Home The Catalog of Accusations

Were Joseph Smith's Gold Plates Fake?
by Woody Brison

Accusation: Joseph Smith had a set of plates but they were fake.

The 8 witnesses didn't say the plates were made of gold, only that they had "the appearance of gold". These men were not metallurgists, they were mostly farmers, but they may have had or seen gold watches or rings or gold candlesticks; almost certainly they had all seen gold coins on occasion and other such items.

They also saw the writings on the plates. It was not in English, they couldn't read it; but they said it seemed ancient and "curious" (which I take to mean 'unusual'.)

Our witnesses were not scientists. If they had been, I'd expect to see a more technical description: more details, plate count, measurements, symbol counts and description, etc. Their published testimony didn't even tell us the size, not even approximately. Today this seems fundamental but in that time and place, it was a typical description of an artifact.

The phrase, "the appearance of gold", suggests to me that when they composed their written testimony, they discussed this, and realized they didn't know the metallic composition. Gold mining and sale, never too far from the minds of New World colonists, always involves careful assaying, ie. analysis.
It was estimated by witnesses that the plates weighed about 60 pounds which would be 960 ounces; the current price of gold is about 1300 dollars an ounce, so this would be $1.2 million in today's money, or a commensurate value in the 1820's.

It was impossible that Joseph Smith could obtain such a quantity of gold to make plates like that.

His family was struggling to pay the mortgage on a farm they homesteaded; in fact, they ultimately were foreclosed. If poor farmers ever get money like that, the first thing they do is pay off their mortgage, not spend it making props, which will be exhibited for a total of less than one hour, in order to support a scam, to try to get an uncertain, and probably meager, flow of money. And when that flow of money does not materialize, the gold won't still be kept hidden away, never to be seen again!

Could the plates have been made of lead or something and just plated with gold? Gilding has been known for centuries.

Gold is one of the heaviest materials, almost twice the density of lead. A forger trying to fool witnesses with anything much lighter, would be taking a risk.

Gilding takes some considerable skill and science to do well. There generally has to be one, probably two layers of other metal between the base and the gold. Remember that this was a book of some hundred pages more or less, and there was engraved writing on every surface. Every unsealed page could be examined by the witnesses, and they didn't notice any areas of flaking or incomplete guilding, where the underlying metal showed thru. To gild such an assembly would be very laborious and difficult. It would involve acids, chemicals in quantity - including considerable gold; vats; and secrecy would be very difficult. Yet no one ever came forward saying they remembered how Joseph Smith purchased vats, or chemicals, or spent a lot of time in his secret shop; nor did any metalsmiths ever report doing this operation for him.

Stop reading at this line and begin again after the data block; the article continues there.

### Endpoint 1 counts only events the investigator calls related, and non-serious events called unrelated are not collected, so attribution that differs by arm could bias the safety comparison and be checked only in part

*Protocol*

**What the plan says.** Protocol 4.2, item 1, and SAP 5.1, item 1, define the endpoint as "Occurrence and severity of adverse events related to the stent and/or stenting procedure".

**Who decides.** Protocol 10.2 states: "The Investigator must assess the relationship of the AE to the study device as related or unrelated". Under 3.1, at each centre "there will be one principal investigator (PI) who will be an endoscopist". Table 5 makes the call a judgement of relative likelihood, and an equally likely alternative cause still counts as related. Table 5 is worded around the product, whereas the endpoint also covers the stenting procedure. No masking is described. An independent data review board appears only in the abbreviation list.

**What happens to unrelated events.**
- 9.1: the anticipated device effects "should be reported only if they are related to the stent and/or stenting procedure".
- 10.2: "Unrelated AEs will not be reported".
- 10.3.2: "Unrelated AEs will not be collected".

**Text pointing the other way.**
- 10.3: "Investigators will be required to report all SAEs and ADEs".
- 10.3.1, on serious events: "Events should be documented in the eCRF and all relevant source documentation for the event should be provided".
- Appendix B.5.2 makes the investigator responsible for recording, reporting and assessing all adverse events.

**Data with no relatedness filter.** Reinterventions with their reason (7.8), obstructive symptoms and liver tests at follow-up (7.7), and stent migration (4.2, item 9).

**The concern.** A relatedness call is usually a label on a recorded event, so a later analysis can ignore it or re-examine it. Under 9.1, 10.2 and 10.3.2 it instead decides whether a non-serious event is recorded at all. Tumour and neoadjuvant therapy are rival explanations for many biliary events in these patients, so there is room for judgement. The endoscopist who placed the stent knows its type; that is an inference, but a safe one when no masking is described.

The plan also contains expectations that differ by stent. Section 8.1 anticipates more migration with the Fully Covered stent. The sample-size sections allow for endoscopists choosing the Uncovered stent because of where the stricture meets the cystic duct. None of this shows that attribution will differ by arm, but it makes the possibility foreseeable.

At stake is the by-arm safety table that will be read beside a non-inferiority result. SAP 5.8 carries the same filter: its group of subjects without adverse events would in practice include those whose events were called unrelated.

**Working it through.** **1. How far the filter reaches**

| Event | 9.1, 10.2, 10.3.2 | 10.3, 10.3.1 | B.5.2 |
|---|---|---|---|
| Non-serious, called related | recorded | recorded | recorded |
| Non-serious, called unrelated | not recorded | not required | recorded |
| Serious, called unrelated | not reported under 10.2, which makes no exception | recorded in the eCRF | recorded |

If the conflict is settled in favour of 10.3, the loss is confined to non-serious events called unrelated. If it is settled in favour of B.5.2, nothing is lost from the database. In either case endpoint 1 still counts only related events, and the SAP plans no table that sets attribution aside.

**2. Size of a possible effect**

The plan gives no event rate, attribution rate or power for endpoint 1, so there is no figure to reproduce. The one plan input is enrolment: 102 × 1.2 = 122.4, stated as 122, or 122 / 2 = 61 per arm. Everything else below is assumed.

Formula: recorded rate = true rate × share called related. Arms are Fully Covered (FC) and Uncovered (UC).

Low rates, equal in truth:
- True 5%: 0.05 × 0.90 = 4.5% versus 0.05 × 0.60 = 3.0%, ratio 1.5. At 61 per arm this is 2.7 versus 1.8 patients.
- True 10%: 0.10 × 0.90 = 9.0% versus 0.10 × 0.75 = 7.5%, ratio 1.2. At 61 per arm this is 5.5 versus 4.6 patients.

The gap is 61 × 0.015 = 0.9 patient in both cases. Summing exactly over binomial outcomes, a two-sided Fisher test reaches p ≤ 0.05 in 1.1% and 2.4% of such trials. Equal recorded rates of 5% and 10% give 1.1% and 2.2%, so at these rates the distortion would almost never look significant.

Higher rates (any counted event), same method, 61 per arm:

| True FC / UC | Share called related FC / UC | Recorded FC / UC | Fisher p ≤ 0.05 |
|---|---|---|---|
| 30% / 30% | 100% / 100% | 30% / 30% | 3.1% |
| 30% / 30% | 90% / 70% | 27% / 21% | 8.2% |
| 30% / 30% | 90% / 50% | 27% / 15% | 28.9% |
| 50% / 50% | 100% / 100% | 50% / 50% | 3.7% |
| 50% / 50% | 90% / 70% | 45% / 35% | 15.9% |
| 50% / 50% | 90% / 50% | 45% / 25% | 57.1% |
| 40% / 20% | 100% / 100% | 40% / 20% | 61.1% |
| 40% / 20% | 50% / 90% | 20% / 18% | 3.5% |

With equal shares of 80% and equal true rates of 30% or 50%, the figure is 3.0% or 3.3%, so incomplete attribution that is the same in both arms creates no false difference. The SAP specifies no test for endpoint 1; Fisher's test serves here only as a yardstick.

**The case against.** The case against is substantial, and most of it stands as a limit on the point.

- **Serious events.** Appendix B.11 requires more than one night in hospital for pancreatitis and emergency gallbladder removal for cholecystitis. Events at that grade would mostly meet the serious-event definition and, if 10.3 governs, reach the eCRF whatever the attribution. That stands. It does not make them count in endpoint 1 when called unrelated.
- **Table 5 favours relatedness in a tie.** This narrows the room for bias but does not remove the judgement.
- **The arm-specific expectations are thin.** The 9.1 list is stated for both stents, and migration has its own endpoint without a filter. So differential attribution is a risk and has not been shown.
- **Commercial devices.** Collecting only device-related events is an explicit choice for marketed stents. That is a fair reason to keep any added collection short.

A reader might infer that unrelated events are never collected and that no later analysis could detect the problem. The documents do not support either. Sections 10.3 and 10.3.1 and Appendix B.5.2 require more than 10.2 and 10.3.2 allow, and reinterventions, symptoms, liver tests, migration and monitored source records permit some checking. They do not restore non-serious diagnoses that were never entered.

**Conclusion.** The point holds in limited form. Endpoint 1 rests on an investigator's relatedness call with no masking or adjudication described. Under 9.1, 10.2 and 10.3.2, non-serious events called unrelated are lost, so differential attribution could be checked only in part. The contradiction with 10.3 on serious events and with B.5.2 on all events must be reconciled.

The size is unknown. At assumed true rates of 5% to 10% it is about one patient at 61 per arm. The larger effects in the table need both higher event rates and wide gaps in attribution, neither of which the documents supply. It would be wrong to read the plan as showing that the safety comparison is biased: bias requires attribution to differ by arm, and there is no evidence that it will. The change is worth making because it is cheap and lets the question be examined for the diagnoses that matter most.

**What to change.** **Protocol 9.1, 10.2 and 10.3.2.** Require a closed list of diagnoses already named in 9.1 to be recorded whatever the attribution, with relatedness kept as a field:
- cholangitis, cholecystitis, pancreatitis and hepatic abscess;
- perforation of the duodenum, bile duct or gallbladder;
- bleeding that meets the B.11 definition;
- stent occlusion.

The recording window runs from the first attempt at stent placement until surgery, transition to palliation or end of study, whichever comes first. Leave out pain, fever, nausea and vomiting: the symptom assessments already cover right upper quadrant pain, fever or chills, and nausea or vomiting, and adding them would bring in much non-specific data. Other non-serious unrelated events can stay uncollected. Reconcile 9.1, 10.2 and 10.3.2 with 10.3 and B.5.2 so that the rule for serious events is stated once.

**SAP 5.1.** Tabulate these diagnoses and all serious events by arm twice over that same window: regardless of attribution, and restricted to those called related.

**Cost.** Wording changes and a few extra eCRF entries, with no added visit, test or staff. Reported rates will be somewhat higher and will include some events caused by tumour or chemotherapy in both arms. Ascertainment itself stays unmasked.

There is a sealed section of the plates which will be translated at a future date.

On the other hand, ancient people wrote on metal plates, including gold; inscribed them with sacred texts; and did indeed cache them in the ground when threatened with imminent annihilation.

The problems in finding a rational explanation for Joseph having plates yet not having any, require more faith, and more miracles... it's far easier to believe that he simply did have a set of plates manufactured by ancient people, who wrote on them and buried them.

Next: Were Joseph Smith's Witnesses Complicit?

1. Woody Brison is an active member of the Church of Jesus Christ of Latter-day Saints, but this website is not affiliated with the church. It may be thought of as an additional, somewhat independent witness.

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3. All biblical quotations are from the King James unless otherwise noted.

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